From there, I crashed hard. I got so I couldn’t cross the living room without stopping to rest. For few days, I worked from bed because a very good friend was the only other person on the project, and I’d have left her alone to deal with it. I was diagnosed with Myalgic Encephalomyelitis (Chronic Fatigue Syndrome).
Then, after almost exactly seven months, it went away. Looking back, I think it was Fibro, but the pain was never an issue.
Then to Now
I never regained the shape I was in after that episode in 2015, but I did complete a half marathon last February. I had to nap a lot in the evenings. My diet was better than in my twenties, but not by much, and I was inconsistent with exercising, largely because I overdid it and kept getting injured.
After my diagnosis this February, I got the Mayo Clinic book and devoured it. I decided that there were changes I wanted to make to my life anyway–specifically around diet–and now I had to make them.
In 2015, I kind of allowed everything else–being sick, work, whatever else–dictate terms. It was a horrible year, so I decided I wasn’t going through that again. Now, I’m much more careful about what I eat, but not nearly perfect. I track everything. I’ve moderated the exercise. I do something for at least half an hour a day, even when I feel horrible.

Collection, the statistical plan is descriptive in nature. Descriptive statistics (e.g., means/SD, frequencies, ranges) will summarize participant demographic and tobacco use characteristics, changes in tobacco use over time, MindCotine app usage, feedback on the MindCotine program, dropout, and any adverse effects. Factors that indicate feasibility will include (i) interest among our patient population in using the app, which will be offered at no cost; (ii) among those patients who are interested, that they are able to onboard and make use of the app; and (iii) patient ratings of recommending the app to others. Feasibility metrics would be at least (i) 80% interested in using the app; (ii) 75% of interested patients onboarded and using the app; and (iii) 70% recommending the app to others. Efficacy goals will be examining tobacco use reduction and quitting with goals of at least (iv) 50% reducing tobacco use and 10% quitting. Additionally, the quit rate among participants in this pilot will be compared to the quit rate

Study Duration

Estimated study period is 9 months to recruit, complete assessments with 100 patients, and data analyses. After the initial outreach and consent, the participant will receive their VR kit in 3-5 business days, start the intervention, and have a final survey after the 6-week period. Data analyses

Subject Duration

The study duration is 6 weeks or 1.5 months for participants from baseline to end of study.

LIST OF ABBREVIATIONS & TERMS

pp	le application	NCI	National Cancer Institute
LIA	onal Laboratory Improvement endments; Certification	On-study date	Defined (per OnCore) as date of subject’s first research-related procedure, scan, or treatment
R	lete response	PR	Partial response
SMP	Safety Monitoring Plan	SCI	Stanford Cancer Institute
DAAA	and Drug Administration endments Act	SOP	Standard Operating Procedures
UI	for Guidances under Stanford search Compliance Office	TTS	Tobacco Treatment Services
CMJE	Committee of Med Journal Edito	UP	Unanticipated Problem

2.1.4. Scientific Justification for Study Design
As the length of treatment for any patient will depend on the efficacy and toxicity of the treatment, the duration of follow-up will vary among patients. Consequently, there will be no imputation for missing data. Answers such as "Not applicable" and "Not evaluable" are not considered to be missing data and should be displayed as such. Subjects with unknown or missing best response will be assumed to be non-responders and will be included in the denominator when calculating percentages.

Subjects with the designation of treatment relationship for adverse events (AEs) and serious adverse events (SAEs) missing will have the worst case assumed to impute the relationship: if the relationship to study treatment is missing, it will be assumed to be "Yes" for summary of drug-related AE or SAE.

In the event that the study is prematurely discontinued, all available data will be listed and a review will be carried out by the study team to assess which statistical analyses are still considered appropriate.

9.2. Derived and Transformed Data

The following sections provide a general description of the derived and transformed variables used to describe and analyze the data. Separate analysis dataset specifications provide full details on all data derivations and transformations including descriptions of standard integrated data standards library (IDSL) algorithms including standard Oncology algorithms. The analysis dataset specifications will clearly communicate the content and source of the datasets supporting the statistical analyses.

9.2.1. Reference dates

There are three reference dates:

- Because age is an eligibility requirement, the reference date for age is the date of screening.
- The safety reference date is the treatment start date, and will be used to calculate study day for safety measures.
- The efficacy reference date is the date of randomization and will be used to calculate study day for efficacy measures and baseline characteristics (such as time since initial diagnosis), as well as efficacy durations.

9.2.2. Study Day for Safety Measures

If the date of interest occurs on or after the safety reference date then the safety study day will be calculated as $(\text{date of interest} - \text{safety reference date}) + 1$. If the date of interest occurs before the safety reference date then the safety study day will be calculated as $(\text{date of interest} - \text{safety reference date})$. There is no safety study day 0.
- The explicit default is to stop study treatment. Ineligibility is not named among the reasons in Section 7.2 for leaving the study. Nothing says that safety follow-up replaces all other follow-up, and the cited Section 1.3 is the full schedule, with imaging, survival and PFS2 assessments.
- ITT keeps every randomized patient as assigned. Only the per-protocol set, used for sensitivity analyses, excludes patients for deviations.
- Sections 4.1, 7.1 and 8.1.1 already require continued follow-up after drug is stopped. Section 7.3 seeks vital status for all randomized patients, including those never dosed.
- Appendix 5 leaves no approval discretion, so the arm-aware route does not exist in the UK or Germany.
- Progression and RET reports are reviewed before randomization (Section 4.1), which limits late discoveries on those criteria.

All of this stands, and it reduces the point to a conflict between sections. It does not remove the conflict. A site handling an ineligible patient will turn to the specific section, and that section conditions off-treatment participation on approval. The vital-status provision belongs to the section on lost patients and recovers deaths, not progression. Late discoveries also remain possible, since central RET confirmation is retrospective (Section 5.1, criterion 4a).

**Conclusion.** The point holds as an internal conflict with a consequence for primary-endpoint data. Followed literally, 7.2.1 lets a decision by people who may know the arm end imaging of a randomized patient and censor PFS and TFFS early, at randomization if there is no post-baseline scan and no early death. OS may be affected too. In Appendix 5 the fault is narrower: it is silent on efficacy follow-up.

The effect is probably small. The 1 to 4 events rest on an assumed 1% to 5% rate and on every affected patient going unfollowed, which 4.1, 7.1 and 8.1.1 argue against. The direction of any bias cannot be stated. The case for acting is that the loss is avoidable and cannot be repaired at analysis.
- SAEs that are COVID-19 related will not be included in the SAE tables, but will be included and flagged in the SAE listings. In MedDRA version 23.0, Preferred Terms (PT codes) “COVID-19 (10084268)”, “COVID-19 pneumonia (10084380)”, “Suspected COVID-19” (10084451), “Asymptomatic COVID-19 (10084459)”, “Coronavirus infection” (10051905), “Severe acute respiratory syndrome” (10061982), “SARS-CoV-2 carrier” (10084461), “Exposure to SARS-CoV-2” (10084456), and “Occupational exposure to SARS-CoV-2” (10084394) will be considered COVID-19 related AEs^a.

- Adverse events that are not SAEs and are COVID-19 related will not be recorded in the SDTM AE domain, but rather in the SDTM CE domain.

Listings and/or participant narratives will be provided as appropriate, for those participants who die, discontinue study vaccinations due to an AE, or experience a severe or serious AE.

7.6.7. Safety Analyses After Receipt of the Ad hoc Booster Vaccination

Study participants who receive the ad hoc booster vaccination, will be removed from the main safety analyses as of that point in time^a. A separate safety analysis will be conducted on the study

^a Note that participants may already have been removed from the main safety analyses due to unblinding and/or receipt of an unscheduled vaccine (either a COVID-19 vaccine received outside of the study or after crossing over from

I’ve actually lost a decent amount of weight as a result and fit in a lot of clothes for the first time in years. I’ve also worked to modify my approach to stress. Again, it’s asserting control over what I can influence and deciding whether something’s important enough to make me crash. I’m not accomplished at that yet, but I’m headed in the right direction.
- Come So Far! Last Summer to This
- You’ve Gotta Be Kidding! Looking Back at Childhood Fibromyalgia Symptoms
- What’s Good Enough?-Acceptance to Eliminate Shame
What caused, if you know, the chronic pain and when did it start?
My mom and sister have Fibromyalgia, and the research seems to indicate it could be hereditary. I can’t think of any early childhood trauma, beyond the normal. I was under a lot of stress in 2015, and this past year’s been stressful for everyone, but I can’t identify a specific trigger for the Fibromyalgia symptoms I have now.
In December of 2020, I started having really severe bone pain out of the blue, all over my body, enough that I was missing work and not doing much of anything. I had one afternoon just before I got diagnosed where it was a 9 out of 10 much of the time–and I had to get work done, or so I felt. (Turned out the sun would’ve come up the next morning if I didn’t, so lesson learned.)
The pain, mostly vanished after I knocked off the Coke Zero. I miss it, but I like being pain free a lot more than I like Coke Zero.
- The Frozen Fascia of Fibromyalgia: Myofascial Release
- Families are Complicated: Using DNA Tests to Discover Your History